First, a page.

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feudal governments, they had not only unified the country on paper but in reality too. Although local languages persisted, French was the national language spoken and written in governmental and judicial matters. And from a bureaucratic perspective, eighteenthcentury kings could rely on the most extensive, responsive, and best organized governmental structure that had ever existed, at least since France became a large country. Borders were reasonably secure, and a much strengthened police force protected domestic travelers. France had the largest population of any European country and the largest economy too. In population, Paris was second only to London among European cities, and France was a preeminent military power with widespread colonial holdings in the New World and further aspirations. Despite France’s losses in the recent Seven Years War, contemporaries still viewed France as intimidating; and in matters of taste, style, and intellectual sophistication, France held unquestioned preeminence. French was the intellectual language, even the required language, at many European courts. Nevertheless, as in any complex society, dissent existed; and France had many long-term problems. Scholars for over a century have been explaining how the social cleavages in France, particularly the growth of the bourgeoisie or upper middle class, led to the overthrow of a failed regime of aristocratic privilege. Newer scholarship has shown that whatever the anxieties of bourgeois French people, their main goal as they grew wealthy was not to destroy the upper class but to join it. Scholars have been much more persuasive, however, in arguing that class distinctions made a difference once the revolutionary crisis had begun. The second most popular explanation for the Revolution has been that troublesome ideas—country ideology and the Enlightenment—simply caused the French to lose faith in the Church and state and then replace it. Unfortunately, the leading supporters of the philosophes were elites who, however much they favored its ideology, tended to ignore the practical impact of the critiques that related to them. They always favored reform for someone else. Doubtless, the intellectual movements had a huge indirect impact undermining religion and traditional political forms, but before the revolution, at least in France, it is difficult to find fundamental political changes. In fact, in many ways the monarchy used various structures to manage these political problems. The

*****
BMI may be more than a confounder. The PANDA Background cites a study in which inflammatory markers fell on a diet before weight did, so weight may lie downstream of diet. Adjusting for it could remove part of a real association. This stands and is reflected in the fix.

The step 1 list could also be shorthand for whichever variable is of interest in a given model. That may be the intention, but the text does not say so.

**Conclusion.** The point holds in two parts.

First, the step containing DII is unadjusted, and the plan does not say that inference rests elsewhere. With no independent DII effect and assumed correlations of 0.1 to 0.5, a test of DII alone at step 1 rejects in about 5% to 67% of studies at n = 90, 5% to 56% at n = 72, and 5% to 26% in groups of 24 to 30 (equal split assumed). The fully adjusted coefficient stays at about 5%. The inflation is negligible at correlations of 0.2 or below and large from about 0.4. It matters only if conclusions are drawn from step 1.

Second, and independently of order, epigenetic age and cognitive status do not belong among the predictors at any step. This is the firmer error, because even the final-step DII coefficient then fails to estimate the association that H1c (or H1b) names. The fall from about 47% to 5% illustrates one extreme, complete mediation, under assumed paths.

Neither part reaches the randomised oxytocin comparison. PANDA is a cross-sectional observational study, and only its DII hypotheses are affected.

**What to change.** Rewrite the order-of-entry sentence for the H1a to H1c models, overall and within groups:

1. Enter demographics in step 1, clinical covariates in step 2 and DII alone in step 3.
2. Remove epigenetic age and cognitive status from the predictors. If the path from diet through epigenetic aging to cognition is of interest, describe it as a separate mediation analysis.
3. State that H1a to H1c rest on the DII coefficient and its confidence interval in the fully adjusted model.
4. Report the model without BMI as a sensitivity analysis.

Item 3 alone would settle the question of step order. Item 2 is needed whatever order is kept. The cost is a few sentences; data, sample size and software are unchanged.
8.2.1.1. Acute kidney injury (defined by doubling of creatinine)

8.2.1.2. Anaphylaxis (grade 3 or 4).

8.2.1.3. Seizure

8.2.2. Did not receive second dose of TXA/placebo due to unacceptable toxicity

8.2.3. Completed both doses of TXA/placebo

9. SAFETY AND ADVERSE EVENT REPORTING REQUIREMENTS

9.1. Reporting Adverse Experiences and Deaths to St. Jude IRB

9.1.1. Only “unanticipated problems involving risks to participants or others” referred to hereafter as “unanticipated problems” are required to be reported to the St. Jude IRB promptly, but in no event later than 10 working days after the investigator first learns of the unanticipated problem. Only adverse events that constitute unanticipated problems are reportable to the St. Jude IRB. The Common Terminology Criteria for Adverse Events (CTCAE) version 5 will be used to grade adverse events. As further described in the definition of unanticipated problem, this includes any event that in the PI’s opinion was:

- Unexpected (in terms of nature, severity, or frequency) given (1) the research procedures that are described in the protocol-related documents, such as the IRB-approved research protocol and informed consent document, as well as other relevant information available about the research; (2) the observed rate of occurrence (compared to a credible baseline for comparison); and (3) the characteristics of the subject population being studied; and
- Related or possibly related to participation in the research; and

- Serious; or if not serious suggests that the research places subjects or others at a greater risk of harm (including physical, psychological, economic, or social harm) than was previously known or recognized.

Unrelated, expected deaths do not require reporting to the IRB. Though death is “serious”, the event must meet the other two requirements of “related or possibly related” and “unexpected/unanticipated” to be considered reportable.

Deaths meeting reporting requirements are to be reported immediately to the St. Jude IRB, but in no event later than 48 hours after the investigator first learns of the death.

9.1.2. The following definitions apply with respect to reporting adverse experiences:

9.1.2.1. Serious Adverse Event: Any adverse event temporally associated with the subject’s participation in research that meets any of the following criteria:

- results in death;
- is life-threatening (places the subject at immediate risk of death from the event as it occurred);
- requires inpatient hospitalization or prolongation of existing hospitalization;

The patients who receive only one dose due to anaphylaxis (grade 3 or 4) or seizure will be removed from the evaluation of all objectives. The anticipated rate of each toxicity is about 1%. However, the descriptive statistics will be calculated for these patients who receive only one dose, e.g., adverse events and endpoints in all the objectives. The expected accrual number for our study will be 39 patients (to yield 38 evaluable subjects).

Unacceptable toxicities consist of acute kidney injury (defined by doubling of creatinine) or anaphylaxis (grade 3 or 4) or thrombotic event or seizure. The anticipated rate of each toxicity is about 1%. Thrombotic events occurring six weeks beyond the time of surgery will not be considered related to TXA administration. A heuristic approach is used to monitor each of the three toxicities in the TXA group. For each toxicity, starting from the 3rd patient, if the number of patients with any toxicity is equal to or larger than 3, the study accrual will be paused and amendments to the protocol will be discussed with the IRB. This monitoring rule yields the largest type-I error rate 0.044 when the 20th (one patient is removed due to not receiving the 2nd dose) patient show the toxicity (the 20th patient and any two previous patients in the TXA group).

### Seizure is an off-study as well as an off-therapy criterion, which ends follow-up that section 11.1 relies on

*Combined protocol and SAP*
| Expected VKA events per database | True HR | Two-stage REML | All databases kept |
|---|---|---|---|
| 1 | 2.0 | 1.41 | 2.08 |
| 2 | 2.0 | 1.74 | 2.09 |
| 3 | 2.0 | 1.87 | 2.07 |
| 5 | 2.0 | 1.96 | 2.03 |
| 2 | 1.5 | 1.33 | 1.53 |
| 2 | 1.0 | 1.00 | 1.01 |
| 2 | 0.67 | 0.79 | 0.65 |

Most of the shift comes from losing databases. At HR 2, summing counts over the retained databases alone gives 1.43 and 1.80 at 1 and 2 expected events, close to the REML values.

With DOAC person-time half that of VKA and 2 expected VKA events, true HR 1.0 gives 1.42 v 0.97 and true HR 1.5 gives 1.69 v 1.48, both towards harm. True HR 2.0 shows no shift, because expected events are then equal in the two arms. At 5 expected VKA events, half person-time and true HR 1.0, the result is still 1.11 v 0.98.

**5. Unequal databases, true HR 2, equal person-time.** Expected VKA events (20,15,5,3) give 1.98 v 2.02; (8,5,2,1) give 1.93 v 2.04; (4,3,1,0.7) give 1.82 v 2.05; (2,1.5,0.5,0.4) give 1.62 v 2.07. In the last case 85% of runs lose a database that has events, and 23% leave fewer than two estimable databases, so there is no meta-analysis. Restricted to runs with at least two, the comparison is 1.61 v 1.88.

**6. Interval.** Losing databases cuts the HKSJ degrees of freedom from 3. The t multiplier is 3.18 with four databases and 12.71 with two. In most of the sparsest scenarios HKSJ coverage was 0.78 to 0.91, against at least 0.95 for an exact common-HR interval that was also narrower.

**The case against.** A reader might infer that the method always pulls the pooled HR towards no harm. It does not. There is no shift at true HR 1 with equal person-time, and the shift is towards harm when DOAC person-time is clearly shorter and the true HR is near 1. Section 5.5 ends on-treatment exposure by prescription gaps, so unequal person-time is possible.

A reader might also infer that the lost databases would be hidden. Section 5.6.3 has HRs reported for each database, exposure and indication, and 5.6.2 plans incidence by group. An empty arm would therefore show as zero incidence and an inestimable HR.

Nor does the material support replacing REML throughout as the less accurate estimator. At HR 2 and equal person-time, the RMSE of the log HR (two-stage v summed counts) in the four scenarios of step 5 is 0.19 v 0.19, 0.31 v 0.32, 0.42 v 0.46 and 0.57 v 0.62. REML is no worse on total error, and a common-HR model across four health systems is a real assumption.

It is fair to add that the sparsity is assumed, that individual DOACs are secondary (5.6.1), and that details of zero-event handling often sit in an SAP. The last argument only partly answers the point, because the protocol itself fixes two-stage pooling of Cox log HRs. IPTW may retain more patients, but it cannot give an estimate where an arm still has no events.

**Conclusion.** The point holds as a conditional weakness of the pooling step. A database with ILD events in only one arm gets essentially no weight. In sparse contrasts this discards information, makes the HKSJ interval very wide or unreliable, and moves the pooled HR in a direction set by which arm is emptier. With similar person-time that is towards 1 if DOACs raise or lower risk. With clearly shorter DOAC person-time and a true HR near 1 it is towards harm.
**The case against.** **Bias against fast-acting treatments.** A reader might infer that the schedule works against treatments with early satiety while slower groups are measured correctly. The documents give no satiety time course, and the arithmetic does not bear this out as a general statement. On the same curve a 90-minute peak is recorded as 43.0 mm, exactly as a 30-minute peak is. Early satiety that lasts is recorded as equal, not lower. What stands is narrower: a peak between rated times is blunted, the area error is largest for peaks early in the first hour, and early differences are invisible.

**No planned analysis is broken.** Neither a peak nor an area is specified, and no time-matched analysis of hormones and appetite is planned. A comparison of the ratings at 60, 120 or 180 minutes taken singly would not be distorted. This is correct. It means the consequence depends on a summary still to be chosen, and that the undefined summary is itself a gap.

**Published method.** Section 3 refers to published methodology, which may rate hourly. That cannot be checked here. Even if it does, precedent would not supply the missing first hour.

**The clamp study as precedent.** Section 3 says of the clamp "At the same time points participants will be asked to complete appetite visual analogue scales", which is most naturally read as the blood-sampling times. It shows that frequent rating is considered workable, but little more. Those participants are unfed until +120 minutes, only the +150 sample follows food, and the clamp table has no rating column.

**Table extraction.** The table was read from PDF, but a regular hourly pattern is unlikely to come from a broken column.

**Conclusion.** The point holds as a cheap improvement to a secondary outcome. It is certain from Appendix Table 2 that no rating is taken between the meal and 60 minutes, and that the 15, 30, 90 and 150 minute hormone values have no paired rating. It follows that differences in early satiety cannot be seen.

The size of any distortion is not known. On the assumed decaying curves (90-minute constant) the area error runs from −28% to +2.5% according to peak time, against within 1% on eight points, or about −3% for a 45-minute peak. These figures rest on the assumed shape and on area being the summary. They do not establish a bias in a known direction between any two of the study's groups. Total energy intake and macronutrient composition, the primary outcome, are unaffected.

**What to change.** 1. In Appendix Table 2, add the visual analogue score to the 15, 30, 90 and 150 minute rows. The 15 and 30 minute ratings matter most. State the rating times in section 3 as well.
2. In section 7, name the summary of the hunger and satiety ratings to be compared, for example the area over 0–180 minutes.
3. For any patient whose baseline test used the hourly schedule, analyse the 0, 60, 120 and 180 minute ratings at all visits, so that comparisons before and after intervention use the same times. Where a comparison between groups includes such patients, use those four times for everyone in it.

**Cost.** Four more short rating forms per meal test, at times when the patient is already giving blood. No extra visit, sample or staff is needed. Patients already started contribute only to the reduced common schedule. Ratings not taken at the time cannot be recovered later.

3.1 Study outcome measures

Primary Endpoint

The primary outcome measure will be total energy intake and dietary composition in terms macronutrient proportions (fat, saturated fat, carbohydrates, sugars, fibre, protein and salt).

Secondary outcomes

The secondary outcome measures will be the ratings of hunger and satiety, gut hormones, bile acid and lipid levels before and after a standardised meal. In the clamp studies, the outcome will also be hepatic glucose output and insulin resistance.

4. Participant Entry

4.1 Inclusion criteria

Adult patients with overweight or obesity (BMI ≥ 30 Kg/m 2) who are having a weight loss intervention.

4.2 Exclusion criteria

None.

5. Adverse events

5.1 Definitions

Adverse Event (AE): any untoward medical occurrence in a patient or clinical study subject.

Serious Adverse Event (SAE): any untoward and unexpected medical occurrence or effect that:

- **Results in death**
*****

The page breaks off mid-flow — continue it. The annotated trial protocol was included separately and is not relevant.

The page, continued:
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Enlightenment, economic problems, and social tensions required mobilization to become elements of a revolution. While France had significant social problems of many kinds that may have been growing and political conflicts increasingly divided the king and parlements, only in the revolutionary cauldron did these problems create sustained turbulence and political change. Consequently, this interpretation relies mainly on the relatively independent logic of politics as the main venue to collect problems and turn them into revolution. Scholars once considered a focus on political narrative, regarded as charting an epiphenomenon, to be extremely unfashionable. Politics were nevertheless very important, as we can see by briefly examining the reign of Louis XV (1715–1774) and at greater length that of Louis XVI (1774–1792). Unfortunately for Louis XV, he succeeded Louis XIV, the Sun King, whose legacy was decidedly mixed. Although Louis XIV had rescued the crown from its depths of weakness following the Fronde, created political stability, ushered in a glittering court at Versailles, and executed a successful strategy of expansion in the early part of his reign, overspending and an endless succession of wars had by the turn of the eighteenth century undermined his legacy. In short, after a turbulent regency, Louis XV began his reign in 1723 under something of a cloud. Yet, under the chief minister Cardinal Fleury, discord was low; and in 1737 France won a short war that brought it the province of Lorraine. But the rest of the regime was consumed by losses in war, particularly the War of Austrian Succession (1740–1748) and the Seven Years War (1754–1763). The government’s main issues (apart from finances) appeared in the three major problems: failed wars, political–religious discord, and moral decay at the court. Yet to assume that a simple slide into a revolutionary crisis occurred would overlook several aspects. First, this confrontation involved mainly the claims of the traditional rights of the Parlement, rather than the more expansive demands for human rights that became so important in 1789. Furthermore, at first, newly crowned Louis XVI (the late monarch’s grandson) and Marie-Antoinette enjoyed a period of genuine popularity. They seemed young and vigorous, seeking a new start away from the venal swamp of Louis XV’s Versailles. More important, Louis XVI abolished the new court system established in 1770 to punish the Parlements and brought back the former jurists.